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Is the World Ready for a Test Tube Burger?
February 21, 2012 01:34 PM
a shocking truth about McDonald’s (
): customers just don’t think it’s very good. Despite its best efforts, internal reports consistently find McDonald’s close to the bottom in quality perception measures.
The fast food chain saw same store sales rise 5.6% last year and, right now, it’s over 33,000 stores serve 68 million people a day. Yet, as successful as they are, the company still has to fight negative perceptions of its sustainability practices, treatment of animals, customer service and even the cleanliness of its stores.
Well, maybe this will help: the first test-tube burger should become a reality by October.
According to the LA Times
, Mark Post, the head of the physiology department at Holland’s Maastricht University has been working on a $330,000 project, funded by an anonymous donor, to build a hamburger. He has already created several small strips of muscle tissue that, when mashed together with thousands of other strips, should form a meat patty.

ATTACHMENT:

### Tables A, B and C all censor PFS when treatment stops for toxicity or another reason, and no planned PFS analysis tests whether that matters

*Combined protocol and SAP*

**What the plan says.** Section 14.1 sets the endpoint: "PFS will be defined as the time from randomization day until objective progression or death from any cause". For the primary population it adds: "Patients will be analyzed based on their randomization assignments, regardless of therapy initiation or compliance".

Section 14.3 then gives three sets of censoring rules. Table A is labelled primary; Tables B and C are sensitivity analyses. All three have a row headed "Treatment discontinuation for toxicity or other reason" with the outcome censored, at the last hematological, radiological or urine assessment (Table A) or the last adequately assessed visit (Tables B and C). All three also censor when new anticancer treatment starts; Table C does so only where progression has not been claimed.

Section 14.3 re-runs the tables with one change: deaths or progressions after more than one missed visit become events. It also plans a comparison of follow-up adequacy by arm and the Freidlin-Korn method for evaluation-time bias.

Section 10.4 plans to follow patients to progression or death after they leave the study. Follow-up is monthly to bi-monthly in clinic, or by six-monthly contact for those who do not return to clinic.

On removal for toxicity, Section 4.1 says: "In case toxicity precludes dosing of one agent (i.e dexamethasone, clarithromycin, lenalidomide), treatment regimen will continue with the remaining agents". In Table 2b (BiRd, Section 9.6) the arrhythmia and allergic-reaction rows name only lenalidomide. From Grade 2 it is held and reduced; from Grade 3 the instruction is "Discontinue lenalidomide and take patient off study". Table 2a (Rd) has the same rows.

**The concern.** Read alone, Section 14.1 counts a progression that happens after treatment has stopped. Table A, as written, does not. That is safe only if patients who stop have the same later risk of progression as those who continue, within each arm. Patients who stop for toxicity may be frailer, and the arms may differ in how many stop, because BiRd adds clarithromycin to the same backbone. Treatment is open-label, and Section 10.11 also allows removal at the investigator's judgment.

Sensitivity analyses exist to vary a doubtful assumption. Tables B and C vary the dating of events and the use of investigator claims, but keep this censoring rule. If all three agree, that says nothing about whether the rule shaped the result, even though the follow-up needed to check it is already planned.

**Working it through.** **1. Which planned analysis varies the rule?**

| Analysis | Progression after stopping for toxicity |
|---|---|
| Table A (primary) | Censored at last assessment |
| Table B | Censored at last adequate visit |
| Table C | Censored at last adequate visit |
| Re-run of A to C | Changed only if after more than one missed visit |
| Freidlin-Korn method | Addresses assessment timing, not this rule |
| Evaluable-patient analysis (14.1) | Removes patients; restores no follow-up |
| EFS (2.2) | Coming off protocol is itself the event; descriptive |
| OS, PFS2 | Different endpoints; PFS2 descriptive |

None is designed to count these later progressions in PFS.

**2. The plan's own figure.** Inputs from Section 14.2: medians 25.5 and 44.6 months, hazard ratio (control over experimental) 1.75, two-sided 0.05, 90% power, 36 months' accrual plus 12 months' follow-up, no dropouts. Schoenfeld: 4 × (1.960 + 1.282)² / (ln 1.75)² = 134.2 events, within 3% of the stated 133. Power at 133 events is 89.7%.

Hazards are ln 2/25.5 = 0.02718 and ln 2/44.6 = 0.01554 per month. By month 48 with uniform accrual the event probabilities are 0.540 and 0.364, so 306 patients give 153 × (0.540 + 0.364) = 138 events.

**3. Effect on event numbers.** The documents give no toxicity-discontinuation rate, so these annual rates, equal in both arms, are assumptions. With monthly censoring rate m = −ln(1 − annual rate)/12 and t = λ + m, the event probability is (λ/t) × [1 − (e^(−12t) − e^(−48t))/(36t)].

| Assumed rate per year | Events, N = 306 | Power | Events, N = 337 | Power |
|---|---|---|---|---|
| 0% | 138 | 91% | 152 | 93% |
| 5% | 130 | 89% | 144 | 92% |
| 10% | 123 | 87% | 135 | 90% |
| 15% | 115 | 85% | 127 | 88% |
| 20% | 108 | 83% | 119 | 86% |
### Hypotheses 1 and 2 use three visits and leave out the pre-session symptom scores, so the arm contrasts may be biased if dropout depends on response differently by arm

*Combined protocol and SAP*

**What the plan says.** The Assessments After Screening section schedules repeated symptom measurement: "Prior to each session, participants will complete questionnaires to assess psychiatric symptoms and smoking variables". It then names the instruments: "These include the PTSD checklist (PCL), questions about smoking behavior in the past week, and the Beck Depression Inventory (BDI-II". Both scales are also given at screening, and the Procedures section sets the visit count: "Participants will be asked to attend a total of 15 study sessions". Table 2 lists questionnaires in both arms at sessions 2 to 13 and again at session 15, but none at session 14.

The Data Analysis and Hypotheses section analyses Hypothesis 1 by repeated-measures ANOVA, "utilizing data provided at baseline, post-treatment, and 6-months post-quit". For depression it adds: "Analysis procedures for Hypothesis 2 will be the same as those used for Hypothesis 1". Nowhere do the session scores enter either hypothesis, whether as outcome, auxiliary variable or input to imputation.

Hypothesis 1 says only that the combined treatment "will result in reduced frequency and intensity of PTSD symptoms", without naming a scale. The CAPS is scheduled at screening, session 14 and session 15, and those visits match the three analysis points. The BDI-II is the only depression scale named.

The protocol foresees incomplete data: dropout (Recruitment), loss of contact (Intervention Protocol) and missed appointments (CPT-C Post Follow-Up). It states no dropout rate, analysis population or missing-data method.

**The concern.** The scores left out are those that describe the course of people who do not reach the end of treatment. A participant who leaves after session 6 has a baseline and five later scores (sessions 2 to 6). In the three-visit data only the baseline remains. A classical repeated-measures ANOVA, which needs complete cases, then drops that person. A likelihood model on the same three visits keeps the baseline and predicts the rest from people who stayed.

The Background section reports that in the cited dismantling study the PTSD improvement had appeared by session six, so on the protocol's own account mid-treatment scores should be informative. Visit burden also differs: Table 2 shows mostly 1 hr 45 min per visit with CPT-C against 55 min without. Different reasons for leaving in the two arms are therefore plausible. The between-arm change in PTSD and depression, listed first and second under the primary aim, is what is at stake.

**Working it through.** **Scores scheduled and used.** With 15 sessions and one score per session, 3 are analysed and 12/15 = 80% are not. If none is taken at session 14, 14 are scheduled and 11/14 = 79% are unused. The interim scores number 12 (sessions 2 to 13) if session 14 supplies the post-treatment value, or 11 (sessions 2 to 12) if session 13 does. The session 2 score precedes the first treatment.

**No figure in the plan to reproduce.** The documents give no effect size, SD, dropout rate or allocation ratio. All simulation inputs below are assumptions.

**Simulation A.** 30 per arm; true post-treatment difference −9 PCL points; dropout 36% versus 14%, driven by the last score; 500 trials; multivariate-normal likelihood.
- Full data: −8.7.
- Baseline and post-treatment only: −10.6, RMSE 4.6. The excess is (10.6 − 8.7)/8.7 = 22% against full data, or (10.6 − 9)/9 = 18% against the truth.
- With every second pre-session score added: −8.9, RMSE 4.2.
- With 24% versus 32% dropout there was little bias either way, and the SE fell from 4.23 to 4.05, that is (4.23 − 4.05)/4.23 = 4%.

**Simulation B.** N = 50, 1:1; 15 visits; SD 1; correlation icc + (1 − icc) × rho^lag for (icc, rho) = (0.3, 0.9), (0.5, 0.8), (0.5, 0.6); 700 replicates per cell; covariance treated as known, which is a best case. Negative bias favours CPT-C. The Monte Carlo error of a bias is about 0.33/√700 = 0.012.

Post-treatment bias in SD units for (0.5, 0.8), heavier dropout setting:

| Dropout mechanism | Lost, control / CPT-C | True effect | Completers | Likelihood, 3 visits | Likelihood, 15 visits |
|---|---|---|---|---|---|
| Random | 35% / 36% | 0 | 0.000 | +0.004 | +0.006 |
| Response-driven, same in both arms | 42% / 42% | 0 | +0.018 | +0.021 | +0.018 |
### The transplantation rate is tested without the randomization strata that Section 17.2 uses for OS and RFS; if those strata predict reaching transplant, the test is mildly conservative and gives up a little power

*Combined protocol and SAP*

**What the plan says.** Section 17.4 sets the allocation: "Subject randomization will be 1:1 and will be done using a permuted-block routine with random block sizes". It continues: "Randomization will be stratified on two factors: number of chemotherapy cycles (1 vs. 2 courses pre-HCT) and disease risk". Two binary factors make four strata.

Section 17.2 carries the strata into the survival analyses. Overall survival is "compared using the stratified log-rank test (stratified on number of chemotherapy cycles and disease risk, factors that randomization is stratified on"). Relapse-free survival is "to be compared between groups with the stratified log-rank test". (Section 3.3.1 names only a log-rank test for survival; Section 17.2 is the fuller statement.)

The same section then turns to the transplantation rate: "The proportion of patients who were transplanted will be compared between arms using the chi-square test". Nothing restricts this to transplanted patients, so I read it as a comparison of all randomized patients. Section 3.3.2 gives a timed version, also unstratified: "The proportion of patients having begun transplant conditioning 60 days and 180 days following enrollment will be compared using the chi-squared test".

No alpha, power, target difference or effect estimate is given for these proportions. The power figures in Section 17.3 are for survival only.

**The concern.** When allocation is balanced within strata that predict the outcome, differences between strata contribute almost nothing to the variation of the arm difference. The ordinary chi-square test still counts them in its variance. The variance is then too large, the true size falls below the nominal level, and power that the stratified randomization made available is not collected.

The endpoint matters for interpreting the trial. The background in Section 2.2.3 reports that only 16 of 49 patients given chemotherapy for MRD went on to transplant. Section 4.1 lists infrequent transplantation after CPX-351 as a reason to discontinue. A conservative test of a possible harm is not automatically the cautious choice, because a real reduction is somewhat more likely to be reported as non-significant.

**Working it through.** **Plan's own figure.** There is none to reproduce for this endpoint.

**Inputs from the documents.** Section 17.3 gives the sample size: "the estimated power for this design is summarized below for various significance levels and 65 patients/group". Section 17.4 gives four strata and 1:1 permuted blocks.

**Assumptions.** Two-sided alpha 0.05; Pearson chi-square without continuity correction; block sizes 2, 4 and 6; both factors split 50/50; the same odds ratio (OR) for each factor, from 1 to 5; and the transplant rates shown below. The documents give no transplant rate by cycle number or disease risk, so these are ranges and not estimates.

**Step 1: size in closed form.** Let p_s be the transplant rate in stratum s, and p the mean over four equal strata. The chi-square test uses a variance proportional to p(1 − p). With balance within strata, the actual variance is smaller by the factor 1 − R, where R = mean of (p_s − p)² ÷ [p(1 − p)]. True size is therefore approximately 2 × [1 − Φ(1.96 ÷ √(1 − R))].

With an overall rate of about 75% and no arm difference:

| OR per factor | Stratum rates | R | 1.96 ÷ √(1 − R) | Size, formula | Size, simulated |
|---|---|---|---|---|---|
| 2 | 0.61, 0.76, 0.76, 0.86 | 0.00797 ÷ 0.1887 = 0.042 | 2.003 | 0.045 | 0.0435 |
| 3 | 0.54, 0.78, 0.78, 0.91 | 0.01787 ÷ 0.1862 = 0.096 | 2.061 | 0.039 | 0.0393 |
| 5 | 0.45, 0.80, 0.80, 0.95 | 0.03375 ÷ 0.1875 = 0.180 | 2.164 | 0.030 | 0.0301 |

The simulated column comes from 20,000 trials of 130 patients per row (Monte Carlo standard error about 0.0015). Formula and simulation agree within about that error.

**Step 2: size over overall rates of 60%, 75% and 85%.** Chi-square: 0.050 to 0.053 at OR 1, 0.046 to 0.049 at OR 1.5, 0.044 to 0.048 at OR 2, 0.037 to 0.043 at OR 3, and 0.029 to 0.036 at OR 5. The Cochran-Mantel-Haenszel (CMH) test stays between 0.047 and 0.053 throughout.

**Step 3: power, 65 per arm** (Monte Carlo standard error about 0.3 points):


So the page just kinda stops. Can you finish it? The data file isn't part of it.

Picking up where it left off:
While both Tyson Foods (
) and JBS (JBS) have expressed an interest in meat substitutes, work in the field has so far attracted very little attention from the beef-industry establishment. That being said, many consider the research necessary for creating an alternative to animal farming practices that cause a large number of environmental issues.
Add to that growing worldwide demand for meat and the possibility of food shortages and test tube meat starts to seem like a reasonable option. PETA has even jumped on board and is offering a
$1 million prize to
the first group to sell in vitro chicken meat in ten states.
However, many people still remain uncomfortable with the idea. Recently, the
Daily Telegraph explained
that people are bothered by test tube meat because it makes their stomachs churn. There are also safety fears.
In spite of PETA’s support, a brief, admittedly unscientific survey, I conducted among some vegetarian friends resulted in across the board no’s on the subject of eating test tube meat. One even said that it sounded “worse than eating a cow.”
Of course, cloning bothered a lot of people at the beginning and it’s turned out reasonably well. Still, at $330,000 for one hamburger, the average consumer may be better off with a trip to Mickey D’s.
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